[...]

According to Dr Giesbrecht ³, the transfer of the energy to the core will be blunted by vasoconstriction. Since most of our mildly hypothermic patients are not dramatically vasoconstricted, this will be only a small hindrance. In severely hypothermic patients it may be a significant limitation to the heat transfer from donor to recipient.

[...]

People who are truly hypothermic are dangerously ill. They may be wasted (a non-medical term that says they are fatigued, dehydrated and low on food reserves), or have a serious simultaneous medical condition. We may not be able to warm these people in the backcountry. Our efforts are focused on stabilizing the patient; we don’t want to jostle them or allow them to cool further. They likely will only warm in the hospital, so we transport them gently.

[...]

I’ve been told two people in a sleeping bag to treat hypothermia is the “standard of care” in the wilderness. Actually, it’s not. The science isn’t strongly in it’s favor and in the wilderness, scenarios are often unique, our equipment less than ideal and our need to improvise real. As always, we’ll use our judgment, understand the principles of treatment and weight the factors in our specific scenario. The heat sources you have available on your wilderness trip may only be insulated hot water bottles, or the patient’s metabolism and shivering. If you have a good camp and plenty of people you may be able to spare a person to be in the sleeping bag. If you’re a small group, and knowing heat transfer between bodies is not very efficient, you may decide your assistant is best used staring a fire, making a warm meal and drink on the stove, setting up the camp or attending to the other people on your trip.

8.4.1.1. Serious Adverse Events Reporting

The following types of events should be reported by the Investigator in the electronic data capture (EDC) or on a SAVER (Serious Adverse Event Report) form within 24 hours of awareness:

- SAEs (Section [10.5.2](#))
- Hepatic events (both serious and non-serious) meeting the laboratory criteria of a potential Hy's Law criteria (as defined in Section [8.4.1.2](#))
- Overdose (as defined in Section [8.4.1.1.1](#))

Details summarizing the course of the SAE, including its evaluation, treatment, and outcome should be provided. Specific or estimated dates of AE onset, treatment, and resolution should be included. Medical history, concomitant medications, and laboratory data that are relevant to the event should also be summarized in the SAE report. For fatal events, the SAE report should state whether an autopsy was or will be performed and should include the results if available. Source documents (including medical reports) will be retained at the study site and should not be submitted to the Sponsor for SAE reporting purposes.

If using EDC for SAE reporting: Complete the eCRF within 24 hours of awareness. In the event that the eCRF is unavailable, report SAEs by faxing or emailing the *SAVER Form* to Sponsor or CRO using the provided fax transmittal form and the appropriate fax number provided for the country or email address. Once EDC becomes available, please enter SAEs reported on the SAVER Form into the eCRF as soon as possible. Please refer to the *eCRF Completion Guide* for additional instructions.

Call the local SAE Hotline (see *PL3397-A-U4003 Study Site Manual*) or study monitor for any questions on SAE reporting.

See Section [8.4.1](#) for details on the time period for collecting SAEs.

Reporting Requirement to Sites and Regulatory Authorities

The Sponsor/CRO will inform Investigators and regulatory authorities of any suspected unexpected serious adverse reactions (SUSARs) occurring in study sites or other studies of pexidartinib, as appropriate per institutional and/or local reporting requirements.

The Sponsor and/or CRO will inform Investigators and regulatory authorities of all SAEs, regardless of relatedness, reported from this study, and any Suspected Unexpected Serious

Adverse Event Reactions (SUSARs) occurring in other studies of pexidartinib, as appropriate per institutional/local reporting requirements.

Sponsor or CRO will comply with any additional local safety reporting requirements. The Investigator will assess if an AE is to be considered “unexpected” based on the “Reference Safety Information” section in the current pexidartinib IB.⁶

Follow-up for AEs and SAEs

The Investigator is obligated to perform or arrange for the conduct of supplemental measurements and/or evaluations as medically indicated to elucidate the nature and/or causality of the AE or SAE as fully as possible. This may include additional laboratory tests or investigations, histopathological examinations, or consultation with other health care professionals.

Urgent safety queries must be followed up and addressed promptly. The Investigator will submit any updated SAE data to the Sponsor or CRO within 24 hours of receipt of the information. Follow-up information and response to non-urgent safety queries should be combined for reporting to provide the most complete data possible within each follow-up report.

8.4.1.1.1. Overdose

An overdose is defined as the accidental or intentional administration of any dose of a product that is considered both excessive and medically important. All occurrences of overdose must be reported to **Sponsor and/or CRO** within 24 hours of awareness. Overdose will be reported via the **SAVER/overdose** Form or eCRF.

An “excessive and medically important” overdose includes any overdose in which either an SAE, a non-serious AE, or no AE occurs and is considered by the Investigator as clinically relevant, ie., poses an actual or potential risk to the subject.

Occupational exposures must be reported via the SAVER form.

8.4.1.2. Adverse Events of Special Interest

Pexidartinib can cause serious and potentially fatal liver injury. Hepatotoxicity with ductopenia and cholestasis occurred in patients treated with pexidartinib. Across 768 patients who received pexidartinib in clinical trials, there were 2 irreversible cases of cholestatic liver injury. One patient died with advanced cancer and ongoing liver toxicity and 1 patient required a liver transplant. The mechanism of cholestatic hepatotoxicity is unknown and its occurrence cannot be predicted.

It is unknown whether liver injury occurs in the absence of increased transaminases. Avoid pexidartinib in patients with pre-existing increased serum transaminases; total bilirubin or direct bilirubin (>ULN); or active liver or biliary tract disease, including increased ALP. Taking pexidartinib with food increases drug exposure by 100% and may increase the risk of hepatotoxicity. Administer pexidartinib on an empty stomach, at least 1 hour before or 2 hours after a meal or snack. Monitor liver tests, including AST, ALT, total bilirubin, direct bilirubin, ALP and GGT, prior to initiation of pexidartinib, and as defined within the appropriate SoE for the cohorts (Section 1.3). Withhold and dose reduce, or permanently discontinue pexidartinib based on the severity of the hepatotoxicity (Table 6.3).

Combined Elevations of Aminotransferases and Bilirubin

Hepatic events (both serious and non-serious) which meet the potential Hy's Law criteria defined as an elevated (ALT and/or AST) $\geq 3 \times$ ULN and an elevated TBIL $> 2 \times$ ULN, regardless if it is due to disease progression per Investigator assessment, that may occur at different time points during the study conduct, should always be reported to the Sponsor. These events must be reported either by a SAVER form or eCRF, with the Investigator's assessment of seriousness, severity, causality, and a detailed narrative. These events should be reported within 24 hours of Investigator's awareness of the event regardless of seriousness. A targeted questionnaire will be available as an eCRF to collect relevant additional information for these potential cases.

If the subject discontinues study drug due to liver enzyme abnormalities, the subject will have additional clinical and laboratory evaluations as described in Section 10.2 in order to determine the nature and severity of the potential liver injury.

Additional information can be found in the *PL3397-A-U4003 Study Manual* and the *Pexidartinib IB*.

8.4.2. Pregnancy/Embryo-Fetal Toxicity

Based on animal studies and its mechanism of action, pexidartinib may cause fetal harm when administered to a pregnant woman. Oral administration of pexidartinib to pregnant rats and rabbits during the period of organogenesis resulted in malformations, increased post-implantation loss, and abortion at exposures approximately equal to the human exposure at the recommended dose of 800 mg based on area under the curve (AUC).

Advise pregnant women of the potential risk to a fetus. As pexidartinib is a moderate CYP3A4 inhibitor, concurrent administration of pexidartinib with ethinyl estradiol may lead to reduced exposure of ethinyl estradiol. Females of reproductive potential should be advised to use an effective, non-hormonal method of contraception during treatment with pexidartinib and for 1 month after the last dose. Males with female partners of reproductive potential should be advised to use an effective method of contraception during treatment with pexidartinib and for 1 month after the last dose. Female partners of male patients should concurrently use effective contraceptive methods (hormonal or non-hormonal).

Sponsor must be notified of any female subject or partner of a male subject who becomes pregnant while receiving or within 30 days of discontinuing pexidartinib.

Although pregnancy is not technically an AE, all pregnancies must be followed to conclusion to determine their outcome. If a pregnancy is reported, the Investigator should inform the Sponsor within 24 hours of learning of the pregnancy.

[...]

2. Giesbrecht GG, Sessler DI, Mekjavic IB, Schroeder M, Bristow GK. Treatment of mild immersion hypothermia by direct body-to-body contact. J Appl Physiol. 1994;76: 2373–2379

3. Hypothermia, Frostbite and other Cold Injuries. 2ed Giesbrecht GG and Wilkerson JA. The Mountaineers. 2007.


Sources: Wilderness First Aid from NOLS WMI, other training, and years of experience.

The article referenced above from NOLS.

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Thank you for the info. It is very useful to know. Just a couple other questions - I understand based on what you said that it’s highly unlikely it would ever come down to this, but if body-to-body stabilization seems the only option, should it be skin-to-skin, or can thin layers of clothing be left on? Also, as Olin Lathrop said, there is danger of toxins from the extremities causing damage, so if you’re forced to use this method, should care be taken not to come into contact with the hypothermic person’s extremities? –  Chris Carr Mar 11 '13 at 21:02
    
According to that article from NOLS I referenced, skin-to-skin contact is the only way to get any real chance of heat transferred to the patient. Care should certainly be taken, but you'd want to achieve as much surface area contact as possible. Are you asking about the possibility of toxins harming you or the patient? –  manoftheson Mar 11 '13 at 21:07
    
Well I was unclear myself whether he meant the rescuer or the rescuee, but in any case I've heard that if heat is applied to the skin of a hypothermic person, there's danger of cold blood from the extremities being pumped back to their heart. Is this correct, and if so, should contact with their extremities by avoided? –  Chris Carr Mar 11 '13 at 22:09
    
Well I think part of the point of the article is that the severely hypothermic person is so vasoconstricted that this probably wouldn't happen just from the skin-to-skin heat transfer, because it's just not enough heat to really warm them up. This is a valid concern though, and I'm not sure about the extremities. Normal treatment methods call for hot water bottles under armpits and at the groin to heat directly near the main blood supply, so it seems that would also cause blood to pump back from the extremities. Anyone else care to weigh in on this? –  manoftheson Mar 12 '13 at 1:00
    
@Chris: What I was referring to is when hypothermia has progressed so far that the body shuts down blood to the extremities in the last effort to keep the core alive. Toxins then build up in the extremities. The victim can be poisened by his own toxins if the extremeties are warmed first. The person needs to be warmed from the inside out in a medical setting. Keep in mind we're talking about sever hypothermia progressing immenently to death without medical intervention. If someone can drink warm liquid, by all means have them do it, preferably containing fast-metabolizable sugars. –  Olin Lathrop Mar 12 '13 at 19:58